The opinion of the court was delivered by: BAER
Hon. Harold Baer, Jr., District Judge:
Plaintiff brought this cause of action against defendants after a business deal between the two soured. Defendants now move to dismiss plaintiff's claims. Defendants motion is granted; while plaintiff sufficiently pleads scienter, it failed to adequately plead loss causation. Supplemental jurisdiction is declined and plaintiff's state law claims are also dismissed.
This cause of action arises out of the sale of Apex One ("Apex") to Converse on May 18, 1995. Apex was a sports apparel company that suffered from continuous cash flow problems. After attempting to raise capital through two private placements in which Prudential Equity Investors III, L.P., Dominion Income Management Corp., Norwood Venture Corp. ("Norwood"), Exeter Venture Lenders, L.P. and Bessemer Venture Partners Apex One
invested in Apex, Apex still lacked the capital to timely produce products for its trade cycle in 1993 and 1994. Consequently, Apex's Board of Directors decided to sell the company by early 1995. Shortly thereafter, Bear Stearns & Co., Inc. ("Bear Stearns") acting on behalf of Apex, contacted Apollo
which had expressed an earlier interest in a Converse/Apex transaction, and confirmed that Converse would be interested in acquiring Apex.
During the course of negotiations, Apex made it clear to defendants that Apex's most important consideration was the need for adequate funding on an immediate and ongoing basis to ensure Apex's 1995 trade cycle including, among other things, $ 6 million to pay Apex creditors. Defendants assured Apex that they could and would provide Apex with this funding. The final transaction, which closed on April 28, 1995 provided that Converse would purchase the former plaintiffs' as well as Norwood's Apex securities in exchange for Converse notes, warrants and other consideration (the "Securities Purchase Agreement" or "SPA"). Some parties received both notes and warrants; Norwood, however, received only notes.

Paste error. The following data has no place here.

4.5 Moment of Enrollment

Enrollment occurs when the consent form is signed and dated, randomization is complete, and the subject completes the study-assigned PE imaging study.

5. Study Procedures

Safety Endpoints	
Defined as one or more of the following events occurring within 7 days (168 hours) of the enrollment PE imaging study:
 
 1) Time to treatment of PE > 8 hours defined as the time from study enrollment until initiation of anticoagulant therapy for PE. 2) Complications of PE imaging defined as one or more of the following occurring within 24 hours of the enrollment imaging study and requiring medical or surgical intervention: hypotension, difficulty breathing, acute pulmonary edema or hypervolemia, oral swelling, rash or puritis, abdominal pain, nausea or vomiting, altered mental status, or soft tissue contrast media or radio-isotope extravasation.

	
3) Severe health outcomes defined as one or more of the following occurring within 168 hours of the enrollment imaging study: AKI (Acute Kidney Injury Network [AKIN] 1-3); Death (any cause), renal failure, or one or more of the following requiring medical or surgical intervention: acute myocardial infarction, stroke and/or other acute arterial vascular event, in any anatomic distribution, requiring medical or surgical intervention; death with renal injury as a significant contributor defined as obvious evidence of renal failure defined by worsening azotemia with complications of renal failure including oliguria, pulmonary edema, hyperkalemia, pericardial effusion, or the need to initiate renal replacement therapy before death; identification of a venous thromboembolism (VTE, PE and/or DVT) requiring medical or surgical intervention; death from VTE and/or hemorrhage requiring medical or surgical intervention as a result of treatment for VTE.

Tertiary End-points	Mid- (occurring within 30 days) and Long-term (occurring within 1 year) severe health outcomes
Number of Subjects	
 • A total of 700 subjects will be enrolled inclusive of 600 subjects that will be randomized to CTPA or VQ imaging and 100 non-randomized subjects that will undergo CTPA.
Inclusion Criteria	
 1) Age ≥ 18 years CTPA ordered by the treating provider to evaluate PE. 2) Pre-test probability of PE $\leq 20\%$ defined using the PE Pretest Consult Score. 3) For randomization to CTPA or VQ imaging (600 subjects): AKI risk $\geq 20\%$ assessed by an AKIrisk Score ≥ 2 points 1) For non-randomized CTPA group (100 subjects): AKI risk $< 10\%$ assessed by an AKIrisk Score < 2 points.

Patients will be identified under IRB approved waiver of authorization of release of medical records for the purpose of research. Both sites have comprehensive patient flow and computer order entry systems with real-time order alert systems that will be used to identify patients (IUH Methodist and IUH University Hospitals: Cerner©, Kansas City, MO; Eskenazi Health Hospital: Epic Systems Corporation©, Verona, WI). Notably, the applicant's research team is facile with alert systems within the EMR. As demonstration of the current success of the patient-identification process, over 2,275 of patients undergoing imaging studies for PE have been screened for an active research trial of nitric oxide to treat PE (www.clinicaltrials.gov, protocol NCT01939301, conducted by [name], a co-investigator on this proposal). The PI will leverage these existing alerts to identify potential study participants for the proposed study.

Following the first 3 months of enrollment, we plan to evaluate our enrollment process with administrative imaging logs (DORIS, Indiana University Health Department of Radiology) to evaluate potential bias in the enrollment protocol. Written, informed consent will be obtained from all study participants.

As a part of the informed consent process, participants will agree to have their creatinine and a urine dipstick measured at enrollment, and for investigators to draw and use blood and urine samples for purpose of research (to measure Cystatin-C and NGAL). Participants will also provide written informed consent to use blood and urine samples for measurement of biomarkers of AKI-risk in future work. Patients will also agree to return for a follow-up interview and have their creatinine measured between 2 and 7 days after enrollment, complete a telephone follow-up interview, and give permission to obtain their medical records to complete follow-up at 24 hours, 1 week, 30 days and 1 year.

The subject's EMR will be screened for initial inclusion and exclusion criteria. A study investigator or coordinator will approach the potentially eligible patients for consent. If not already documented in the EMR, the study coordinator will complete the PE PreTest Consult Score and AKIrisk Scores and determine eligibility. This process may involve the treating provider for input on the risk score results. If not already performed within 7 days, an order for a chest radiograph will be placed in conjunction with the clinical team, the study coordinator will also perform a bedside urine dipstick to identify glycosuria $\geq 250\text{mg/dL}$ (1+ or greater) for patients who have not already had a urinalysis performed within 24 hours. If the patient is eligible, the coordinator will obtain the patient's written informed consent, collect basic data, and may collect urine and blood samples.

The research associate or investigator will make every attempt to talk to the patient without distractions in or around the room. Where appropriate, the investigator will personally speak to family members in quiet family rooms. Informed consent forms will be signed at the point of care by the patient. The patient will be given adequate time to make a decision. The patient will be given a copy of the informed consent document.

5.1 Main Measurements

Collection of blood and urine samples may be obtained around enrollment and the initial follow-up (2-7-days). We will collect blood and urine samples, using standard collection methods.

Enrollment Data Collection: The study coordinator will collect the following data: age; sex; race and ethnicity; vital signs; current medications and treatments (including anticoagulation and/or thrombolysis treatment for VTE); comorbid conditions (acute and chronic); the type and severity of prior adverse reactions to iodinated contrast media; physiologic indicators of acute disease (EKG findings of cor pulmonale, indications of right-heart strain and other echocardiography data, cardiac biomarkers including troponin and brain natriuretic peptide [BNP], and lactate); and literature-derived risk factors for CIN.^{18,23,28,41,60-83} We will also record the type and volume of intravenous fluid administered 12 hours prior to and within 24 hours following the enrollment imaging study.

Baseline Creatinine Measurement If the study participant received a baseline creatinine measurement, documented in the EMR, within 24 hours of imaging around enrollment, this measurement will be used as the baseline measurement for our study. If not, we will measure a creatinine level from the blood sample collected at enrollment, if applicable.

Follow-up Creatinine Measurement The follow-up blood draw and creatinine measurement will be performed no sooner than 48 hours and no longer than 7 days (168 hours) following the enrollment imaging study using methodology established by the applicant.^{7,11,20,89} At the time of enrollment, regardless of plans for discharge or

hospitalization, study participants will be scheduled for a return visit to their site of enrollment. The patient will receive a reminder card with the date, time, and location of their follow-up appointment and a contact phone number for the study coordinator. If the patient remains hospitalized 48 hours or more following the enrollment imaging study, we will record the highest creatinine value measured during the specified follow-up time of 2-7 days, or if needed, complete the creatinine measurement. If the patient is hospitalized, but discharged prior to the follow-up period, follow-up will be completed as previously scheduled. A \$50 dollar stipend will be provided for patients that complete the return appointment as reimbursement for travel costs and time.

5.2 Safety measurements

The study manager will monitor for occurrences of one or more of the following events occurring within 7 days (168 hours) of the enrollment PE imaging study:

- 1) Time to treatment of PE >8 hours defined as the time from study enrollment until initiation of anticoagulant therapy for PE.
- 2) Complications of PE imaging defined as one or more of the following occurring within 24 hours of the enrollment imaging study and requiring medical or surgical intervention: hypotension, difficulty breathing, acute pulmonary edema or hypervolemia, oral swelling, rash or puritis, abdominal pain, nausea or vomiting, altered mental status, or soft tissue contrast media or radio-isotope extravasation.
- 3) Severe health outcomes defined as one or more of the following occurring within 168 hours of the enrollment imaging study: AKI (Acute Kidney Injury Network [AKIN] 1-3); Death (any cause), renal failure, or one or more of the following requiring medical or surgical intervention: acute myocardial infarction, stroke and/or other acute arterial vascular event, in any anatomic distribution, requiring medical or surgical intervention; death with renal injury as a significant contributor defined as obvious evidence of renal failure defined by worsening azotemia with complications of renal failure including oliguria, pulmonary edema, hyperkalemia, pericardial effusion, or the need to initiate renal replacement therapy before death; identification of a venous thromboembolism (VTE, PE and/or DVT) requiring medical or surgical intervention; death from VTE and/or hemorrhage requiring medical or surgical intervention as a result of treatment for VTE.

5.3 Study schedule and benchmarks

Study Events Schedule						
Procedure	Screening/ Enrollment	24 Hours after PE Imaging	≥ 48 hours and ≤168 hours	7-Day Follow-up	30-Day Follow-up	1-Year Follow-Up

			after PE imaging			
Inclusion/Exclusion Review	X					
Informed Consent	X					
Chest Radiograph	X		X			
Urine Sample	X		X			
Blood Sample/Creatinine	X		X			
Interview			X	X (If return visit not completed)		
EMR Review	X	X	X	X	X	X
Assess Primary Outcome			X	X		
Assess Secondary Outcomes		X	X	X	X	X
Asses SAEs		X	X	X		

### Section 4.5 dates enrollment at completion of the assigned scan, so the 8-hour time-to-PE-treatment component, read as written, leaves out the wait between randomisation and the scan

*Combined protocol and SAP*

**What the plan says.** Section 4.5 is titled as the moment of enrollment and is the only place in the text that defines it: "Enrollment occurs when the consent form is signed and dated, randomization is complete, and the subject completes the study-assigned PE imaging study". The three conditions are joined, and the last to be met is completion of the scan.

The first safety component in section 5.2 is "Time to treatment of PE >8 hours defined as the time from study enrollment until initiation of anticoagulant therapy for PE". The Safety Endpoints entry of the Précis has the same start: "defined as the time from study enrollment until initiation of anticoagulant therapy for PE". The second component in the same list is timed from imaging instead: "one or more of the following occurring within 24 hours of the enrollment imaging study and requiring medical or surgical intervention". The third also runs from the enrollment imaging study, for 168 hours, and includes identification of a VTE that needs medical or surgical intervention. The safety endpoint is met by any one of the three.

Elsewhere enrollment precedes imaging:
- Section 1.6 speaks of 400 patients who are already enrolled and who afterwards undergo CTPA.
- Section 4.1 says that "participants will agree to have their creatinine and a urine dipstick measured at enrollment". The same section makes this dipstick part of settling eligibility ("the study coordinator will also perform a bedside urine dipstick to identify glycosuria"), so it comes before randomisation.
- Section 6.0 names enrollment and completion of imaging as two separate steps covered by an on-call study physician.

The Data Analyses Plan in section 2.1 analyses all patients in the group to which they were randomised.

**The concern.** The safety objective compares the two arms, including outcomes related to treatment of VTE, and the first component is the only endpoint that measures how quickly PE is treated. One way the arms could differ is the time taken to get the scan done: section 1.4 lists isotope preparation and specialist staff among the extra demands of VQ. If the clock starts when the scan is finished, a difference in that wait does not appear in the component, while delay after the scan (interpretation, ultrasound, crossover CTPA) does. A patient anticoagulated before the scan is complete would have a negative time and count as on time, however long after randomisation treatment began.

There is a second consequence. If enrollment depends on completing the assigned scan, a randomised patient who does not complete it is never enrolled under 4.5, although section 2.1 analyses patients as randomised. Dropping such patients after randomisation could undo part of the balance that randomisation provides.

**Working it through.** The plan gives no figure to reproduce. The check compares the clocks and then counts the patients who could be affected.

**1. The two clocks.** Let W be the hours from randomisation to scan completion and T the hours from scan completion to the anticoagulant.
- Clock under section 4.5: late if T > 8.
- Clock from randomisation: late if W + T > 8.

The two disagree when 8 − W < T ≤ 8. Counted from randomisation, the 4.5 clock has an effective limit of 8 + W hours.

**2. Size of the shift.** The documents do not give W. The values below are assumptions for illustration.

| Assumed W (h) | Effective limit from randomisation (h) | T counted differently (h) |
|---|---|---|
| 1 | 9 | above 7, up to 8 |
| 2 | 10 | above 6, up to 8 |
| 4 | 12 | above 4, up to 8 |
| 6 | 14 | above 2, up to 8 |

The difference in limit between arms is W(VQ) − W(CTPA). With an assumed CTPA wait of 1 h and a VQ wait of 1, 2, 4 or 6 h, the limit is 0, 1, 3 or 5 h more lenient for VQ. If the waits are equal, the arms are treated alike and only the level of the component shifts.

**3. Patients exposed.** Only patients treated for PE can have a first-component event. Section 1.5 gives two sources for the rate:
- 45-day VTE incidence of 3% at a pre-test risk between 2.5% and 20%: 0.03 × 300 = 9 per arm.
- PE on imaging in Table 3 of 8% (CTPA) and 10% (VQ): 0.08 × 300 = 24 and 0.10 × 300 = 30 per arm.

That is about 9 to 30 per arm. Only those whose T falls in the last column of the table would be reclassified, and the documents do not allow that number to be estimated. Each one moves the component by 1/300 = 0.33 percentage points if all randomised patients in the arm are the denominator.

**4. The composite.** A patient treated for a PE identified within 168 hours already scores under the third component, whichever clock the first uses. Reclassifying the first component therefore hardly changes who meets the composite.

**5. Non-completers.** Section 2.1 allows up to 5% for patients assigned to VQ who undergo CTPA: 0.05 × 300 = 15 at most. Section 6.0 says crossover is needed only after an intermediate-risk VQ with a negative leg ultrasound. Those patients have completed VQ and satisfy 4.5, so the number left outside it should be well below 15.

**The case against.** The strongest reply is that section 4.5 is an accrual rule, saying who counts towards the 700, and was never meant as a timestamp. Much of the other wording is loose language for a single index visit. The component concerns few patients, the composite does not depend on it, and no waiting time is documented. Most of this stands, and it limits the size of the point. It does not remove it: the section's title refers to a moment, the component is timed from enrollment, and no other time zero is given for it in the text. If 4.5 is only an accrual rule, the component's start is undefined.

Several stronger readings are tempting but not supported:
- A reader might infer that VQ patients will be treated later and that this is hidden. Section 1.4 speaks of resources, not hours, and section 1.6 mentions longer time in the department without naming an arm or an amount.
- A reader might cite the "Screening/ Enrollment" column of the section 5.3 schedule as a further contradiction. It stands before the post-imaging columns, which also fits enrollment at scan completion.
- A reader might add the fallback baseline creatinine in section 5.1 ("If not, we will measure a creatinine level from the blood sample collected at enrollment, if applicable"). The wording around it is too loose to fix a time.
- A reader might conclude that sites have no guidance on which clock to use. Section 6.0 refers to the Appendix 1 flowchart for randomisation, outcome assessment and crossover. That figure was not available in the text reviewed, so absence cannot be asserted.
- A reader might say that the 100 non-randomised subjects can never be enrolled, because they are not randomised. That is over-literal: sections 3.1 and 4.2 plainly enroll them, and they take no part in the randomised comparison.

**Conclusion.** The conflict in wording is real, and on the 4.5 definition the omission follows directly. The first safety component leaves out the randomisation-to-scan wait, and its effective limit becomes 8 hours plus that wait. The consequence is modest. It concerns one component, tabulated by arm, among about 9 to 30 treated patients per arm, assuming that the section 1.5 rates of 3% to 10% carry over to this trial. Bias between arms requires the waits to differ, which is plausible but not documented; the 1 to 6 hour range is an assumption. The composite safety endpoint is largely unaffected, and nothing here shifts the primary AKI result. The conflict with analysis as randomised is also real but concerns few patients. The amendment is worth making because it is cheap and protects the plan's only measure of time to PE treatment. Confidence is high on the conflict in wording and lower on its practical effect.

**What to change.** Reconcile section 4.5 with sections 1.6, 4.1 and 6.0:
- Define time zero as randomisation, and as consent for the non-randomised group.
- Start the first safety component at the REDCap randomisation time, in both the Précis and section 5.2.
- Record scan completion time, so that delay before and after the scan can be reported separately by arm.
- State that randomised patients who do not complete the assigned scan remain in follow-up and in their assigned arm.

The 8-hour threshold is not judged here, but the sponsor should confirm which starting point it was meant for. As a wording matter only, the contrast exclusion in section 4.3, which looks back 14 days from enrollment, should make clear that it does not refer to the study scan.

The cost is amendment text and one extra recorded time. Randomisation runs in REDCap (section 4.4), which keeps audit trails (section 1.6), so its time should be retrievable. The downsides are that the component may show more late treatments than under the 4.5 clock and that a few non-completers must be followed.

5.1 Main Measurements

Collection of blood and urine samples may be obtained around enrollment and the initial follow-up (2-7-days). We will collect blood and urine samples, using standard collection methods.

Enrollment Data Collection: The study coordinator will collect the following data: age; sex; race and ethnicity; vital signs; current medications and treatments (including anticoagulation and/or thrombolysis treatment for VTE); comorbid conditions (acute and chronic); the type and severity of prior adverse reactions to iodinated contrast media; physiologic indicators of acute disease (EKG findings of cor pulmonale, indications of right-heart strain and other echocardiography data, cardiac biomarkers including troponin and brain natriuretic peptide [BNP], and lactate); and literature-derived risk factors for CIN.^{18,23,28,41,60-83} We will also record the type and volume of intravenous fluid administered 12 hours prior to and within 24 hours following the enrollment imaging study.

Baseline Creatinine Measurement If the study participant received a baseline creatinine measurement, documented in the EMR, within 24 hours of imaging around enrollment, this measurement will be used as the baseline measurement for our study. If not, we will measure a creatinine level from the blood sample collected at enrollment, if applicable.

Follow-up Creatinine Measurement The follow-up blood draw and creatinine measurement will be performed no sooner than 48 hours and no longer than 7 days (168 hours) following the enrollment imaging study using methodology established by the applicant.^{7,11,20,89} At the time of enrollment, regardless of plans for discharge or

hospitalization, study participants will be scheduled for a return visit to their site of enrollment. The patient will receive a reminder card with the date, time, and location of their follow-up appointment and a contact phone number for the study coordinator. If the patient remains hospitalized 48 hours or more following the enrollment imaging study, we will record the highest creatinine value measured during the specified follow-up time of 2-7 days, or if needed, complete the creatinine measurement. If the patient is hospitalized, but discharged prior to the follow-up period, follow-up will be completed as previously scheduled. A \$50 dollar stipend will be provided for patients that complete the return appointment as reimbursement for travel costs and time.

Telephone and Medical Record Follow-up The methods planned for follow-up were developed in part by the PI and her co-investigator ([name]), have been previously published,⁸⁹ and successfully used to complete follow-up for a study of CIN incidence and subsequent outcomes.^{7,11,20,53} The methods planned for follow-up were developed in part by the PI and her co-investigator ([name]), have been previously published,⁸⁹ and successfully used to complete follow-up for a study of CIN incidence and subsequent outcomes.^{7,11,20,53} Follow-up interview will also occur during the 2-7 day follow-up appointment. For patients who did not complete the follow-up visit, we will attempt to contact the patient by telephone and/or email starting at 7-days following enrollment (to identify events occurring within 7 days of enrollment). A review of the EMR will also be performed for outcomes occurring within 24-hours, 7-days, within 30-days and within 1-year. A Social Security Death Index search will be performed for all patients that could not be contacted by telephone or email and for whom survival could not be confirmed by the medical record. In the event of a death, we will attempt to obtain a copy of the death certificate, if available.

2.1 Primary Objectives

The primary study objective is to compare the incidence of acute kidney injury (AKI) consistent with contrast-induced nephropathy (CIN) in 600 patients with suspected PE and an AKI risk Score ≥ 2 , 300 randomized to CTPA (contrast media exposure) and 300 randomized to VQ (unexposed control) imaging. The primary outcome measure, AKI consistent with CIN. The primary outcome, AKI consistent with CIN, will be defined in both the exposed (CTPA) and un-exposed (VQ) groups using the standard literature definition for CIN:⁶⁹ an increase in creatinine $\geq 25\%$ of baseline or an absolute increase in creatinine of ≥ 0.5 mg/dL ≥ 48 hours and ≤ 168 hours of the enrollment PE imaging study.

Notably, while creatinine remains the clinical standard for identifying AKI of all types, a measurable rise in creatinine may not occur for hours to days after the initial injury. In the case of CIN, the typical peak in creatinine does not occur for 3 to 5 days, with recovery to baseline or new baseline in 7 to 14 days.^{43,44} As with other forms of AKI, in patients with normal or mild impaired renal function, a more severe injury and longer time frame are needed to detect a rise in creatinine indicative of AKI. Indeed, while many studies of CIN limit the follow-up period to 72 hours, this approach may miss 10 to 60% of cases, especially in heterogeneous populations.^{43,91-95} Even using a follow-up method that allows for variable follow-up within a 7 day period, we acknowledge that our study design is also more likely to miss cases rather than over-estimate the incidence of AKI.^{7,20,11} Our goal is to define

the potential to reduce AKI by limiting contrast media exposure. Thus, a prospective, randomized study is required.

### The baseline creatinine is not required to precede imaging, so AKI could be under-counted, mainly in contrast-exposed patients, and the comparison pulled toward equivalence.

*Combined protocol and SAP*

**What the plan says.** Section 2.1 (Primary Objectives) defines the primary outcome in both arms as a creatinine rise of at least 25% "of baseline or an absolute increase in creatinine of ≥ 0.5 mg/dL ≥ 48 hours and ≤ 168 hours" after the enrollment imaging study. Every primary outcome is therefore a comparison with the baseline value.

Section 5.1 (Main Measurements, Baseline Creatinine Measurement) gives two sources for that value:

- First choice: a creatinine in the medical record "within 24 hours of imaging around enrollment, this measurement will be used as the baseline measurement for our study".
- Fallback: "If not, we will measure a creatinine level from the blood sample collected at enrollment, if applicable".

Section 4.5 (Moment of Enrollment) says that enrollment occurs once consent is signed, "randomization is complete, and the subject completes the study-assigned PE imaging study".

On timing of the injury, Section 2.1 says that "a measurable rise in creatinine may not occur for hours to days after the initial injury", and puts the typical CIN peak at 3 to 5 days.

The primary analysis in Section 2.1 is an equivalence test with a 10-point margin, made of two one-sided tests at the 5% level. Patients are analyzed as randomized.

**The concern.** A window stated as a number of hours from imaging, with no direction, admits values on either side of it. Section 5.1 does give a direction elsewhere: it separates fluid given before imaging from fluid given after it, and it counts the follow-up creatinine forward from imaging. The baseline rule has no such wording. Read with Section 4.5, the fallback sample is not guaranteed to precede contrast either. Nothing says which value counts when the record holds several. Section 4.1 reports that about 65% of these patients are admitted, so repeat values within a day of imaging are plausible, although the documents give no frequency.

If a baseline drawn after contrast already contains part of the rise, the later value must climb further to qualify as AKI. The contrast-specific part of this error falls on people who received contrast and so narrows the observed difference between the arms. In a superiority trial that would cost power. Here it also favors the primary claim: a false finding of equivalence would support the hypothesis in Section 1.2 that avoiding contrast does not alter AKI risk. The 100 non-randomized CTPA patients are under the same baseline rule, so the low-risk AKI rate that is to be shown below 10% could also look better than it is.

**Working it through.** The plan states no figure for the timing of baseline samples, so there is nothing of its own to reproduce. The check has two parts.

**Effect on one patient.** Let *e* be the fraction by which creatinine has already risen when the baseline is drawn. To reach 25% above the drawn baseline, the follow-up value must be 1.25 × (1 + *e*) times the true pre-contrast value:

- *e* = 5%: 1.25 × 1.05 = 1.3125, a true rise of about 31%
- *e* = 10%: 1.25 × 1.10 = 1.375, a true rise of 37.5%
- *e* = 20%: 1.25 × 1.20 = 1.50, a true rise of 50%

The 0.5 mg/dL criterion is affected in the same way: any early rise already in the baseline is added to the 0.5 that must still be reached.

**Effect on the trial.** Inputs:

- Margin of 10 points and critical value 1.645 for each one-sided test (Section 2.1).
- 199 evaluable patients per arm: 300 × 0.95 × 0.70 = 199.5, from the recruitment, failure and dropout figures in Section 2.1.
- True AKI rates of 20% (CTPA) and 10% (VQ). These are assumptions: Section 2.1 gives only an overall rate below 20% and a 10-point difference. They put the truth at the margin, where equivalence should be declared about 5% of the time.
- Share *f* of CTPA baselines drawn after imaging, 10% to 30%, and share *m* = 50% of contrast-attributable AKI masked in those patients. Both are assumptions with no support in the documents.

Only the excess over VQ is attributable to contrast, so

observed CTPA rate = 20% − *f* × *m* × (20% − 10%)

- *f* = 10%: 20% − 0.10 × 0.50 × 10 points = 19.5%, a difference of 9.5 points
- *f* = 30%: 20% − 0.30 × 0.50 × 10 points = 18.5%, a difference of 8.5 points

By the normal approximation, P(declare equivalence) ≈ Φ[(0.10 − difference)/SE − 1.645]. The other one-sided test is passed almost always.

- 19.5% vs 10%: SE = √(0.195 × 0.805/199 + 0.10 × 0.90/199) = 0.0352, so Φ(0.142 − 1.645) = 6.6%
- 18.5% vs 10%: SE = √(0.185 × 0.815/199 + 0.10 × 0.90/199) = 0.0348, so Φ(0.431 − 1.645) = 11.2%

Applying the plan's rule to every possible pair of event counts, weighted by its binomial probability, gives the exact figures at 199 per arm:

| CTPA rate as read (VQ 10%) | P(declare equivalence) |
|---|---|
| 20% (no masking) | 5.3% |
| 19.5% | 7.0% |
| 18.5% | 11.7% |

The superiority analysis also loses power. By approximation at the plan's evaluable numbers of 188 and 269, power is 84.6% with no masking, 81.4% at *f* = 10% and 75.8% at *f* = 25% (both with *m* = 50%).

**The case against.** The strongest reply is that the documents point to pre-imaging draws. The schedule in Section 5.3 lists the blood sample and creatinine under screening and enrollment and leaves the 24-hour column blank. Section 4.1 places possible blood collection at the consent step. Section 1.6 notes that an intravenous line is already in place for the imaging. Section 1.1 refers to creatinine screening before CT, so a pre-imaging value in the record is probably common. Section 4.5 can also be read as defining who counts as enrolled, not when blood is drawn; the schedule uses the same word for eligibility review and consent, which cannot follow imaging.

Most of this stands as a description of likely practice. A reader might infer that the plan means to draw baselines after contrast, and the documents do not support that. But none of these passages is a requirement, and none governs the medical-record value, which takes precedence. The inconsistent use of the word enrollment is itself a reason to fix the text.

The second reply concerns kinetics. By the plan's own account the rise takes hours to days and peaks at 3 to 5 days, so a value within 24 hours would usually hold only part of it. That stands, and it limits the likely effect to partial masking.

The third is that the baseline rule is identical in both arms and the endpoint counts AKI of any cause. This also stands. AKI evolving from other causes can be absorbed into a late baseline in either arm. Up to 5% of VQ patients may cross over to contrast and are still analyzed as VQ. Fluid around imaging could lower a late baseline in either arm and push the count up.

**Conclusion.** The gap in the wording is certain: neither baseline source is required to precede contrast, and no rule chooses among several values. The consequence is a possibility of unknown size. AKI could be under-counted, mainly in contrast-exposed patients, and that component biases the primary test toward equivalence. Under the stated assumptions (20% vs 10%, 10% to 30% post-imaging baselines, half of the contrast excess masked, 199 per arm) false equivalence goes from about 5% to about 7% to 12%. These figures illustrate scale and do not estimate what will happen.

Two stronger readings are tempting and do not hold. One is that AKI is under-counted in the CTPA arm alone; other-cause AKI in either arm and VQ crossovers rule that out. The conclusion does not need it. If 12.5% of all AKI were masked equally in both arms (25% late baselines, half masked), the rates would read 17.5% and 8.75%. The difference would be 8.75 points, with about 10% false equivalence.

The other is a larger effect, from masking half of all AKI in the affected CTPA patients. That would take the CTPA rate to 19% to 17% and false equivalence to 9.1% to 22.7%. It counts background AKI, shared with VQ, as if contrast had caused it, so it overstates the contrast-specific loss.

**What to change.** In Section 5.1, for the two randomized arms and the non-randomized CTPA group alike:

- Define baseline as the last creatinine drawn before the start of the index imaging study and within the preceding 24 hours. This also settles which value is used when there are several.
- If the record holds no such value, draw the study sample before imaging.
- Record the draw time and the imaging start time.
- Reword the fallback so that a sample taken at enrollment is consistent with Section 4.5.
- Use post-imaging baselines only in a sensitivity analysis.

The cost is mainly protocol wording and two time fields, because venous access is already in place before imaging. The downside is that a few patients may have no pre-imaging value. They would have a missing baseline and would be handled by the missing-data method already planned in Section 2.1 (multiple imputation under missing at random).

After the closing, Apex discovered that defendants Apollo and Converse planned a bond issue later that June in order to finance the purchase of Apex's securities. However, the bond issue never got off the ground after Converse reported first that its earnings for the second quarter of 1995 would be "flat" in comparison to the second quarter earnings of 1994, and then subsequently announced that it would actually lose $ 6 to $ 8 million in the second quarter of 1995.
In mid- to late- July, Converse and Apollo representatives met to implement a reverse integration plan of Apex and Converse, and according to plaintiff "schemed methodically to circumvent bankruptcy laws that could have prevented the rape of Apex's assets." Comp. P 92. On August 4, 1995, defendant Joshua J. Harris,
without knowledge of any Apex executive, ordered several dozen tractor trailers to Apex's warehouses in New Jersey to remove over $ 10 million worth of inventory housed there. On September 14, 1995, Apex filed for bankruptcy protection.
On November 18, 1995, the date Norwood's first interest payment on the notes was due, Converse defaulted and notified the former plaintiffs and Norwood of claims against them for contractual indemnification based on breaches of representations and warranties contained in the SPA, and that it planned to set off those claims against the interest payments due under the notes. The former plaintiffs and Norwood responded on February 6, 1996 by commencing an action against Converse in New York state court seeking a declaration that Converse had no valid claim for indemnification or right of set-off. Converse counterclaimed for indemnification and asserted a fraud claim against Prudential and Michael Lewis.
On May 17, 1996, the parties commenced two separate actions in this Court. In the instant case, Norwood alleges that in connection with Converse's purchase of its Apex securities, each of the defendants, either directly or as a control person, violated Section 10(b) of the Securities Exchange Act of 1934 and Rule 10b-5, and that the defendants (except for Leon D. Black and Jack A. Green) committed common law fraud and deceit, and negligent misrepresentation.
For the reasons stated below, Converse's motion to dismiss the federal securities fraud claim is granted and plaintiff's common law claims are dismissed without prejudice.